NFC is more than mobile payments

Whenever anyone talks about NFC at the moment, we all get pound signs in our eyes, thinking about how good it is to pay with the touch of a card or mobile phone, rather than entering a pesky PIN.

Blackberry bold 9000

Blackberry bold 9000 (Photo credit: sofianeb)

Well, we might not be there yet – if you have tried to quickly pay with NFC, you will have been severely disappointed – but ‘payments’ is definitely the answer most would give if offered ‘NFC’ in a word association game.

The thing is, and I cannot emphasise this enough, we aren’t there yet. NFC might be built into a select number of handsets, some banks are starting to issue touch and pay cards, but NFC payments is much more a look into the future than the current state of play.

However, NFC on its own is being used in some really innovative ways already. I spoke to Gerry Kelliher, senior director of UK sales for RIM, today about how the BlackBerry manufacturer was using the technology, having already launched four phones – two Bolds and two Curves – with NFC built in.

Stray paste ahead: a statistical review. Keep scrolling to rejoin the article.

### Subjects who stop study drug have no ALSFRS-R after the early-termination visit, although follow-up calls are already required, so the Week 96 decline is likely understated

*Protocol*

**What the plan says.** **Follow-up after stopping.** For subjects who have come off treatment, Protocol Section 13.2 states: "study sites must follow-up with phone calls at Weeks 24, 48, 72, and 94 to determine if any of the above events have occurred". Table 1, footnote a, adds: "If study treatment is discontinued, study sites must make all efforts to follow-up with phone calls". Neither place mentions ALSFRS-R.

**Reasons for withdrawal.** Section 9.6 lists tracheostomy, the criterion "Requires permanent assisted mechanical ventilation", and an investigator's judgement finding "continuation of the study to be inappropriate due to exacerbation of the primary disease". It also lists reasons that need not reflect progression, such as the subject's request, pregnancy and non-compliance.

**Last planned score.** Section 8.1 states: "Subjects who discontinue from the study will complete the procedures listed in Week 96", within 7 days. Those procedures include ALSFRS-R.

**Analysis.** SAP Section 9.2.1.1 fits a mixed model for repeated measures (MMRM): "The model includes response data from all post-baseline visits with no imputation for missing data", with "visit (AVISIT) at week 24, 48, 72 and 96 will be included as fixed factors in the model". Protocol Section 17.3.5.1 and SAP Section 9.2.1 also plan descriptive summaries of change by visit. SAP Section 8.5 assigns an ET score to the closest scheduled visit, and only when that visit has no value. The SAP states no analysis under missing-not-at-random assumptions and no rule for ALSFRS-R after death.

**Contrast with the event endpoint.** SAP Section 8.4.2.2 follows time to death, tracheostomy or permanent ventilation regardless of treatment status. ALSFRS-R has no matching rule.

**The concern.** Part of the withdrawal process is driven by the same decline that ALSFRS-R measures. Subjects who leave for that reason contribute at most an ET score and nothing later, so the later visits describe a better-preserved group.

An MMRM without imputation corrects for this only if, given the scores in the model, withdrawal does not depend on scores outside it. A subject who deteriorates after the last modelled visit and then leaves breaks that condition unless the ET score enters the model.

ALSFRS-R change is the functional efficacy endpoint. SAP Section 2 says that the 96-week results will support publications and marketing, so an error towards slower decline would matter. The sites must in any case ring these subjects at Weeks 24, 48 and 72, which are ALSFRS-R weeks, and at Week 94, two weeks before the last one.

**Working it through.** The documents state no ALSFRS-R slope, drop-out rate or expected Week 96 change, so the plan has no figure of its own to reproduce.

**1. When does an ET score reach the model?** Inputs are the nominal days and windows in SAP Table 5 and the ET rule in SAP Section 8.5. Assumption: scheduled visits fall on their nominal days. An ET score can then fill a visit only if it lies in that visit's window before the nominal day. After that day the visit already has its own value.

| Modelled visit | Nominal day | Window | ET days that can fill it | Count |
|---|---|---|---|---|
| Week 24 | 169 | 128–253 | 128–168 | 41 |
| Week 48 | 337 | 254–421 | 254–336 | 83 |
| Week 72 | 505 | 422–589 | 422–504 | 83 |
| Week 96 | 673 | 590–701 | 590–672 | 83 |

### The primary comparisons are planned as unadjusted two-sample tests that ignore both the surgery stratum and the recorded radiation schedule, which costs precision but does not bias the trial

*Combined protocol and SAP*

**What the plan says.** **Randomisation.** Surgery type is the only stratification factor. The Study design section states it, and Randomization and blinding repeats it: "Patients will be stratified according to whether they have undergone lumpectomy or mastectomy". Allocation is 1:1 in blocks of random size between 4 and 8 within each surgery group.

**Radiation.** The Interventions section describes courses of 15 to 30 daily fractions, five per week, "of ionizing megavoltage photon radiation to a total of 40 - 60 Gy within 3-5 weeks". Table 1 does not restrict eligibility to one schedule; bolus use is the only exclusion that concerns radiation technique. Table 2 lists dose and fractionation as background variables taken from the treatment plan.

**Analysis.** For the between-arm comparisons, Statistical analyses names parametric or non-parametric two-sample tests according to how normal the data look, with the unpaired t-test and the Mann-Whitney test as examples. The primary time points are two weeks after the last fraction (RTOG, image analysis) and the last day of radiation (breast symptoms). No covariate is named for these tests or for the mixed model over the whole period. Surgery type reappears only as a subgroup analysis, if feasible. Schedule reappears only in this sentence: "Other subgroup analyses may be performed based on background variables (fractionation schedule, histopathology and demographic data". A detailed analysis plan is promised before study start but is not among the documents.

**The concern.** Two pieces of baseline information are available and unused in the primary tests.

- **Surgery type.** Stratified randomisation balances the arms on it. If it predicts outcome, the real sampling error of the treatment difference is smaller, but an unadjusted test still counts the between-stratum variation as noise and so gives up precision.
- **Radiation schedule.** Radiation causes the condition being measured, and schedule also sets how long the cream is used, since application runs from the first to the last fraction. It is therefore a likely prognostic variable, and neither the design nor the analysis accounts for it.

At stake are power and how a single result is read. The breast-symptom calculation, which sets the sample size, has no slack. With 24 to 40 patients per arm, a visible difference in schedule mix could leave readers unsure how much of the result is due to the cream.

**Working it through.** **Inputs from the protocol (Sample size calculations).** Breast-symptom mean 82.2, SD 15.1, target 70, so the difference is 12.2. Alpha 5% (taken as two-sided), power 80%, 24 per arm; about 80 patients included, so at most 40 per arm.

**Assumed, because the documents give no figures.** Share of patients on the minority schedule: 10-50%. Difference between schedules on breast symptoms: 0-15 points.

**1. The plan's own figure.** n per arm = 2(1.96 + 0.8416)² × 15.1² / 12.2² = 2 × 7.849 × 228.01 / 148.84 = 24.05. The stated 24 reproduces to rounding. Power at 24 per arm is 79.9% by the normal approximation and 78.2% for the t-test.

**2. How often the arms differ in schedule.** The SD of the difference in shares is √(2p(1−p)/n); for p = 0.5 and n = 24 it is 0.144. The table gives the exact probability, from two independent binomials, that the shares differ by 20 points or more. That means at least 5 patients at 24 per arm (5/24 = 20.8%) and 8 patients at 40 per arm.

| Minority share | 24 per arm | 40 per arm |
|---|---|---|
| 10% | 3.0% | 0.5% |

As well as the little, consumer benefits of it like BlackBerry Tag for exchanging data on mobiles by tapping them together, or BlackBerry Music Gateway – same difference but transferring music – enterprises of all sizes are using NFC for tracking, authenticating and recording purposes.

Take Lanarkshire’s mental health association. A new partnership with RIM and app developer Skillweb has enabled 75 support workers to tap in and out when they visit patients with severe mental health problems, meaning exact records are kept of when they are in attendance and how long is spent there. This can then be checked to ensure each patient is getting the right care.

On a more commercial basis, Nottingham-based Sovereign Security are using BlackBerry handsets for their guards to check in at sites and communicate with one another, giving customers more confidence the firm is doing its job and enabling the company to keep track of all their guard’s activities.

NFC is a great technology with a bright future. I just think we should be making more of a song and dance about what it can and is doing now, not what it might be used for further down the line if all the right parties finally get their acts together. 

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